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Memory,Composition,andthe Relationship ofKingJohnto The Troublesome RaigneofKingJohn Beatrice Groves Let this be copied out, And keep it safe for our remembrance -KingJohn (5.2.2) The argument about the relationship between Shakespeare's KingJohn and the anonymous Troublesome Raigne ofKing John centers on the interaction ofmemory with composition. One ofthe playwrights, as he writes his play, is remembering an earlier play; one of them is not. Recent critics who have argued for the priority of King John have rejectedtheoldinterpretations of The TroublesomeRaigneas Shakespeare's first draft or a bad quarto,and have argued instead that it is a"derivative play" or "plot-based adaptation."1 This article will explore various aspects of the relationship between the two texts in which the study of memorymightbeilluminating.Itwillarguediat The TroublesomeRaigne is the earlier play and Shakespeare's text merely shows signs ofnarrative and verbal recall as he works on and improves his source. King John and The Troublesome Raigne are structurally close but linguistically distinct, sharing only the occasional line or phrase. Such a textual relationship is an oddity in Shakespearean source study, but a commonplace in the study of memory. Psychological experiments have shown that while subjects can often recall the content ofwhat diey have read or seen,style and precise mode ofconstruction are very rarelyfaithfully reproduced.2 Likewise, in oral cultures, verbatim reproduction is neither sought after, nor achieved. Studies conducted on south Slavic heroic songs, for example, show that in this primarily oral culture the main events ofa song,but not the exact words in which it is sung, remain 277 278Comparative Drama constant. For example, these are the opening lines ofthe song of"Marko and Nina of Kostur," sung by the same singer a year apart: Marko Kralijevi is drinking wineKralijevi Marko arose early With his old mother,In Prilip in his white tower, And with his true love,And next to him his old mother, And with his only sister.And next the mother his true love, When Marko had drunk his wine,And nexthis lovehis sisterAn elija. Then Marko brimmed the glassHe toasted them in clear brandy: To the health of his old mother,"Yesterday a brief letter arrived And his love and his only sister.From the sultan, illustrious czar. "Expect the sun and the moon,Thesultansummonsmetothearmy, But me Marko never!"To serve him for nine years."3 And his old mother asked him: "Whither are you going, Marko, my only son?" Marko Kralijevi spoke: "I am going, mother, to the sultan's army For a period of nine years." The plot is stable but the details and the language are not: the hero toasts his companions in each, but in the first example he does so with wine, and in die second, with brandy; the rhetorical flourishes ofthe first version have been replaced by the careful situating in place and time ofthe second. The stylistic and verbal differences of KingJohn and The Troublesome Raigne, like the deviations in the story of "Marko and Nina of Kostur," might likewise be part of the natural process of memory and composition. The study ofmemory, therefore, could be suggestive in attempting to understand which author wrote first. The two plays begin quite differently. The Troublesome Raigne has twenty lines preceding Chattilions entrance diat set die scene and explain diat Richard I hasjust died and that John has succeededhim. Shakespeare opens with the king's address to the French ambassador, a strategy that a number of critics have noted as an improvement. Typical is the claim that Shakespeare dispenses with the "lifeless preliminaries" of The Troublesome Raigne and "dashes at once into the heart of his subject."4 The removal of "lifeless preliminaries" creates a more effective opening, something that is habitual in memorizing stories. This is so even when subjects are attempting to remember tales verbatim. An example ofthis phenomenon is found in Frederic Barlett's classic experiment wherein he gave a subject a story entitled "The Deaf Moochi" that began with some explanatory Beatrice Groves279 material. The subject then attempted to repeat the story verbatim, but failed to remember die preliminarymaterial andsimplylaunched straight into the story proper.5 The plot of The Troublesome Raigne is often more...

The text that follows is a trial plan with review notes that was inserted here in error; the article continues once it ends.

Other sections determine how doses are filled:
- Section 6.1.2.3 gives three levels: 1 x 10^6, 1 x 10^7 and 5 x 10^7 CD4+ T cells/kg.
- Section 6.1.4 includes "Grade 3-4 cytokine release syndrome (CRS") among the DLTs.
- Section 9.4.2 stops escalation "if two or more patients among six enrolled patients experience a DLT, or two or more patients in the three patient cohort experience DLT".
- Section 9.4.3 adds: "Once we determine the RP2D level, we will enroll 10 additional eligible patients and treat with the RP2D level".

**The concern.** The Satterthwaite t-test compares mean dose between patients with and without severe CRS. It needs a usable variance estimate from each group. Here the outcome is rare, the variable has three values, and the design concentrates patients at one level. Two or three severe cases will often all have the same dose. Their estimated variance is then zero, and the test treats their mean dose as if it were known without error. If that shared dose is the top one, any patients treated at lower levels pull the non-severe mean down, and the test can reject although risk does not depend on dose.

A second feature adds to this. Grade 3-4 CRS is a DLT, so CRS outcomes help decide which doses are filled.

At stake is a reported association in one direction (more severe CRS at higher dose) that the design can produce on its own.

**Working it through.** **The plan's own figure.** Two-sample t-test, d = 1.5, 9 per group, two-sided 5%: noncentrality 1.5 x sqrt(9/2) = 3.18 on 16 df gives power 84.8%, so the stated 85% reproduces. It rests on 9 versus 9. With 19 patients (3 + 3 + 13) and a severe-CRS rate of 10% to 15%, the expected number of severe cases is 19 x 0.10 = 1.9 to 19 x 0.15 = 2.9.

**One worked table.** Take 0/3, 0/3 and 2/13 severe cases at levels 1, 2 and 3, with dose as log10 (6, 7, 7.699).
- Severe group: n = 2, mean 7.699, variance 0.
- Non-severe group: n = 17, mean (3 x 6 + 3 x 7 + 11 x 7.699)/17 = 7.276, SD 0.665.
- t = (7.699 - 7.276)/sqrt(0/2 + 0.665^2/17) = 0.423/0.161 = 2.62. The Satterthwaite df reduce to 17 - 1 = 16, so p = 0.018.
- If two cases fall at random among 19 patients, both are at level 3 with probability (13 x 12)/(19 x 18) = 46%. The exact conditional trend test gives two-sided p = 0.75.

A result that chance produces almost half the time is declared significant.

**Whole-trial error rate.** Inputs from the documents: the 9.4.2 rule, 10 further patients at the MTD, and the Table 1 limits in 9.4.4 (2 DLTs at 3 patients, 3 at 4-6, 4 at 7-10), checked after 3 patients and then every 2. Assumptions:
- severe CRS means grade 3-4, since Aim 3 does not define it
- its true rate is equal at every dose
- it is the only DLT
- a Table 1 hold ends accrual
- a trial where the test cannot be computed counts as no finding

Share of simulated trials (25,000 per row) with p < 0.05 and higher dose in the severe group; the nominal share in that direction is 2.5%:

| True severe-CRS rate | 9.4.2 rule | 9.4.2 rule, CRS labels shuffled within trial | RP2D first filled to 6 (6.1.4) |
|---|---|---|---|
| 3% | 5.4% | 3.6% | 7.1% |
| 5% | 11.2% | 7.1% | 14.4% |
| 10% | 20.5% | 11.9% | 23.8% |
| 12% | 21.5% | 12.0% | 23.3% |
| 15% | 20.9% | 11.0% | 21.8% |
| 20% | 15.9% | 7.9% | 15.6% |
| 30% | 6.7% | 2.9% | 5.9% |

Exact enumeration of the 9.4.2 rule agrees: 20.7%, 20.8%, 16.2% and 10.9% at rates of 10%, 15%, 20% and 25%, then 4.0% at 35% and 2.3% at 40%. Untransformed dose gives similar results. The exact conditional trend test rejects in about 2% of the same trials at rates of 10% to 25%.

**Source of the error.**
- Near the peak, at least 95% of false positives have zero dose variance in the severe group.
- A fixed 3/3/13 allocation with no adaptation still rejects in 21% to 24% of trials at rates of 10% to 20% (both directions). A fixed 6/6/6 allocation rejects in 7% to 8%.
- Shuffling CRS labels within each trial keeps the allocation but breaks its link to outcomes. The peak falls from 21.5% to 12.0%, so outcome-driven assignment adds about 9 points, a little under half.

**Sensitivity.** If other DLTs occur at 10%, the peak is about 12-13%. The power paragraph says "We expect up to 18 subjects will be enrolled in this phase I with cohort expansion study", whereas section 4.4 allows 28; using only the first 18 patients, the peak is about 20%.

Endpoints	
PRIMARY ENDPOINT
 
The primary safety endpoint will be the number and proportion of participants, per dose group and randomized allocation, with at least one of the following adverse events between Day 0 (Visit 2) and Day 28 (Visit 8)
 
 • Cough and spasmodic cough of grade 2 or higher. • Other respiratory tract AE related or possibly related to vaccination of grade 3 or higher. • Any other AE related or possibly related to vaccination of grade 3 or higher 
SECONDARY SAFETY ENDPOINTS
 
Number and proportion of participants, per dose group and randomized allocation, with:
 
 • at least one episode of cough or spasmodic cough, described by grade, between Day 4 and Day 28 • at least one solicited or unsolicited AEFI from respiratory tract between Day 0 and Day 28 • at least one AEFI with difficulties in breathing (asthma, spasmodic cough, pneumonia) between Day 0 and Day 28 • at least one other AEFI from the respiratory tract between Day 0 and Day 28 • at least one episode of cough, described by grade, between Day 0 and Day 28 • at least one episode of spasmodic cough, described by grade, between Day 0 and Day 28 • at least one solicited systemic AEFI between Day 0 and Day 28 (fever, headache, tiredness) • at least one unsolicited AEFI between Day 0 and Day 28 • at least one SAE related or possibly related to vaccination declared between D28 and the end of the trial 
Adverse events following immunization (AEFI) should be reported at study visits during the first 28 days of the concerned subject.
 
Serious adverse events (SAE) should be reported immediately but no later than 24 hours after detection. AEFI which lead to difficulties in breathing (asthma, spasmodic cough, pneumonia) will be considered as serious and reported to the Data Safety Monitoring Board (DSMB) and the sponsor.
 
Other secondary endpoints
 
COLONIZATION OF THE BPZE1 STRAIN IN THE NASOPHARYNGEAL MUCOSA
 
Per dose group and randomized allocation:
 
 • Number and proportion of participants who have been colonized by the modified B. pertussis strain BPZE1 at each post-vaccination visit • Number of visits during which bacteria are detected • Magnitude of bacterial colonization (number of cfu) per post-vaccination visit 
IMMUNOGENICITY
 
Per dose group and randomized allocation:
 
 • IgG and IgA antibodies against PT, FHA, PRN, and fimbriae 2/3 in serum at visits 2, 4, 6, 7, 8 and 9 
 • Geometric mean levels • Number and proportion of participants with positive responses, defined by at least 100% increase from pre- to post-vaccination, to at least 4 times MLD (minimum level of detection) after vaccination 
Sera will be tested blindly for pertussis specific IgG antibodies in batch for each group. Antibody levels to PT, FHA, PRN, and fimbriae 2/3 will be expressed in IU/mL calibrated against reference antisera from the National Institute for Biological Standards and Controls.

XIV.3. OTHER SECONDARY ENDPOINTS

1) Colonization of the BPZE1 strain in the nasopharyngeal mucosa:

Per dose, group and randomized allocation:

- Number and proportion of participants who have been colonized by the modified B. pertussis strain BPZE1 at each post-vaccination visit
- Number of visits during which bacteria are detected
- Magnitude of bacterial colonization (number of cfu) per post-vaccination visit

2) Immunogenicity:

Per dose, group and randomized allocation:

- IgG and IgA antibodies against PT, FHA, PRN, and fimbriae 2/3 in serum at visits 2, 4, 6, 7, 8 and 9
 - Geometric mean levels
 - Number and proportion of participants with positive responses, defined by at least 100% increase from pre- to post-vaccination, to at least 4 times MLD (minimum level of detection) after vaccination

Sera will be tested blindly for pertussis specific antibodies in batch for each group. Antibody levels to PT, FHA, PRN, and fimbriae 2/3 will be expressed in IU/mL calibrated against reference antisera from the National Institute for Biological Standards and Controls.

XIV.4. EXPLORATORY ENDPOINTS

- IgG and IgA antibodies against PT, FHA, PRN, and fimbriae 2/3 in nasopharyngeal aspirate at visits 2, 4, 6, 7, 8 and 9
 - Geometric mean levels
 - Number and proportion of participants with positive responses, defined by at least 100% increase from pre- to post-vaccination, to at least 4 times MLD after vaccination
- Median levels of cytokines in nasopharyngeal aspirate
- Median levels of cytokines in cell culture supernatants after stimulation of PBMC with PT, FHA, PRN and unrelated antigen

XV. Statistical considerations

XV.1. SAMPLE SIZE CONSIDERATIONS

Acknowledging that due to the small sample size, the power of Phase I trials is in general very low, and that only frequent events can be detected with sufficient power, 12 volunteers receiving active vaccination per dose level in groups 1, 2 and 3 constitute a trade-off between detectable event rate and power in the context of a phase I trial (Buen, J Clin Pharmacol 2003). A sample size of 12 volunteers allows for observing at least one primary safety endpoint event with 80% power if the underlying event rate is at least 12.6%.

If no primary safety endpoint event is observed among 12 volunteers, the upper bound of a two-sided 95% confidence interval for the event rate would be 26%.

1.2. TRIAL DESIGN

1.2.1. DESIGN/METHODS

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Additional Information

ISSN
1936-1637
Print ISSN
0010-4078
Pages
pp. 277-290
Launched on MUSE
2011-10-05
Open Access
No
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